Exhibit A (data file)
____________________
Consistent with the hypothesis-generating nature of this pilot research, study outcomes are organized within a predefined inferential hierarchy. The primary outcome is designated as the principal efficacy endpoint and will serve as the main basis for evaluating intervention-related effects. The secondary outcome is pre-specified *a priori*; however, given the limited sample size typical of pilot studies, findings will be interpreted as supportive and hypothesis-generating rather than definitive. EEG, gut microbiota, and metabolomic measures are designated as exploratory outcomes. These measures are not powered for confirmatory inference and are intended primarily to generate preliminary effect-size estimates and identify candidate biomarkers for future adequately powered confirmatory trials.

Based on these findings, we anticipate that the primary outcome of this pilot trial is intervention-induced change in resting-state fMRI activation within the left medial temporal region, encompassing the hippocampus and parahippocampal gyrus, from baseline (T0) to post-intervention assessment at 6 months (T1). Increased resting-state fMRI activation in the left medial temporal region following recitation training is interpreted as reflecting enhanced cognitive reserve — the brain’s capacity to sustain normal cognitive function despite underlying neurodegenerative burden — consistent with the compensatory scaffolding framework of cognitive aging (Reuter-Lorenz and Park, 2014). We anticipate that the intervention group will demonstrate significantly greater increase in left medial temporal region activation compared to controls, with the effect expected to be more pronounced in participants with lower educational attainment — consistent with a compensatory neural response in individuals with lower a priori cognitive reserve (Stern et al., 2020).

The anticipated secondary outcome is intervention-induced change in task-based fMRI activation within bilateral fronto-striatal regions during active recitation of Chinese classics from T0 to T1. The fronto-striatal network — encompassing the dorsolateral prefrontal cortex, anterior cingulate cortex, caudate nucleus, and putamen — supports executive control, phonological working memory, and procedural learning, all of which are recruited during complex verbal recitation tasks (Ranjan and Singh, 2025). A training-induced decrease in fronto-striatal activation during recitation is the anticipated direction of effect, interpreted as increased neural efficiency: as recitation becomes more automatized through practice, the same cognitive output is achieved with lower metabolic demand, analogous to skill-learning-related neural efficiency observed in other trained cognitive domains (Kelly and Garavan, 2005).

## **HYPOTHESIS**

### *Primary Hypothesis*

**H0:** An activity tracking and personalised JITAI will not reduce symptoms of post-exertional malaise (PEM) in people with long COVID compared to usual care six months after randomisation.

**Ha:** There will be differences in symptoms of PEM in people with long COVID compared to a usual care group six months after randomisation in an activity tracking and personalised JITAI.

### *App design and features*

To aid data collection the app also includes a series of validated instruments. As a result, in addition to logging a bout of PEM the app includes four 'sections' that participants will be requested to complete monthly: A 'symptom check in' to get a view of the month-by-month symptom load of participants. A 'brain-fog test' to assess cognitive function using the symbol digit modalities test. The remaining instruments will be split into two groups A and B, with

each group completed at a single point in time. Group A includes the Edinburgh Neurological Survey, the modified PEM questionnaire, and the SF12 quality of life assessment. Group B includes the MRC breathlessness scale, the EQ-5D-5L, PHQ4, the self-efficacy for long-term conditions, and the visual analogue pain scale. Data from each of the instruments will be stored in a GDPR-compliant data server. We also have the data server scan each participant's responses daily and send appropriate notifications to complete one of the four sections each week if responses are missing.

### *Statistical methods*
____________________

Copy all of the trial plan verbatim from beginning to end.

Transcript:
Consistent with the hypothesis-generating nature of this pilot research, study outcomes are organized within a predefined inferential hierarchy. The primary outcome is designated as the principal efficacy endpoint and will serve as the main basis for evaluating intervention-related effects. The secondary outcome is pre-specified *a priori*; however, given the limited sample size typical of pilot studies, findings will be interpreted as supportive and hypothesis-generating rather than definitive. EEG, gut microbiota, and metabolomic measures are designated as exploratory outcomes. These measures are not powered for confirmatory inference and are intended primarily to generate preliminary effect-size estimates and identify candidate biomarkers for future adequately powered confirmatory trials.

Based on these findings, we anticipate that the primary outcome of this pilot trial is intervention-induced change in resting-state fMRI activation within the left medial temporal region, encompassing the hippocampus and parahippocampal gyrus, from baseline (T0) to post-intervention assessment at 6 months (T1). Increased resting-state fMRI activation in the left medial temporal region following recitation training is interpreted as reflecting enhanced cognitive reserve — the brain’s capacity to sustain normal cognitive function despite underlying neurodegenerative burden — consistent with the compensatory scaffolding framework of cognitive aging (Reuter-Lorenz and Park, 2014). We anticipate that the intervention group will demonstrate significantly greater increase in left medial temporal region activation compared to controls, with the effect expected to be more pronounced in participants with lower educational attainment — consistent with a compensatory neural response in individuals with lower a priori cognitive reserve (Stern et al., 2020).

The anticipated secondary outcome is intervention-induced change in task-based fMRI activation within bilateral fronto-striatal regions during active recitation of Chinese classics from T0 to T1. The fronto-striatal network — encompassing the dorsolateral prefrontal cortex, anterior cingulate cortex, caudate nucleus, and putamen — supports executive control, phonological working memory, and procedural learning, all of which are recruited during complex verbal recitation tasks (Ranjan and Singh, 2025). A training-induced decrease in fronto-striatal activation during recitation is the anticipated direction of effect, interpreted as increased neural efficiency: as recitation becomes more automatized through practice, the same cognitive output is achieved with lower metabolic demand, analogous to skill-learning-related neural efficiency observed in other trained cognitive domains (Kelly and Garavan, 2005).

## **HYPOTHESIS**

### *Primary Hypothesis*

**H0:** An activity tracking and personalised JITAI will not reduce symptoms of post-exertional malaise (PEM) in people with long COVID compared to usual care six months after randomisation.

**Ha:** There will be differences in symptoms of PEM in people with long COVID compared to a usual care group six months after randomisation in an activity tracking and personalised JITAI.

### *App design and features*

To aid data collection the app also includes a series of validated instruments. As a result, in addition to logging a bout of PEM the app includes four 'sections' that participants will be requested to complete monthly: A 'symptom check in' to get a view of the month-by-month symptom load of participants. A 'brain-fog test' to assess cognitive function using the symbol digit modalities test. The remaining instruments will be split into two groups A and B, with

each group completed at a single point in time. Group A includes the Edinburgh Neurological Survey, the modified PEM questionnaire, and the SF12 quality of life assessment. Group B includes the MRC breathlessness scale, the EQ-5D-5L, PHQ4, the self-efficacy for long-term conditions, and the visual analogue pain scale. Data from each of the instruments will be stored in a GDPR-compliant data server. We also have the data server scan each participant's responses daily and send appropriate notifications to complete one of the four sections each week if responses are missing.

### *Statistical methods*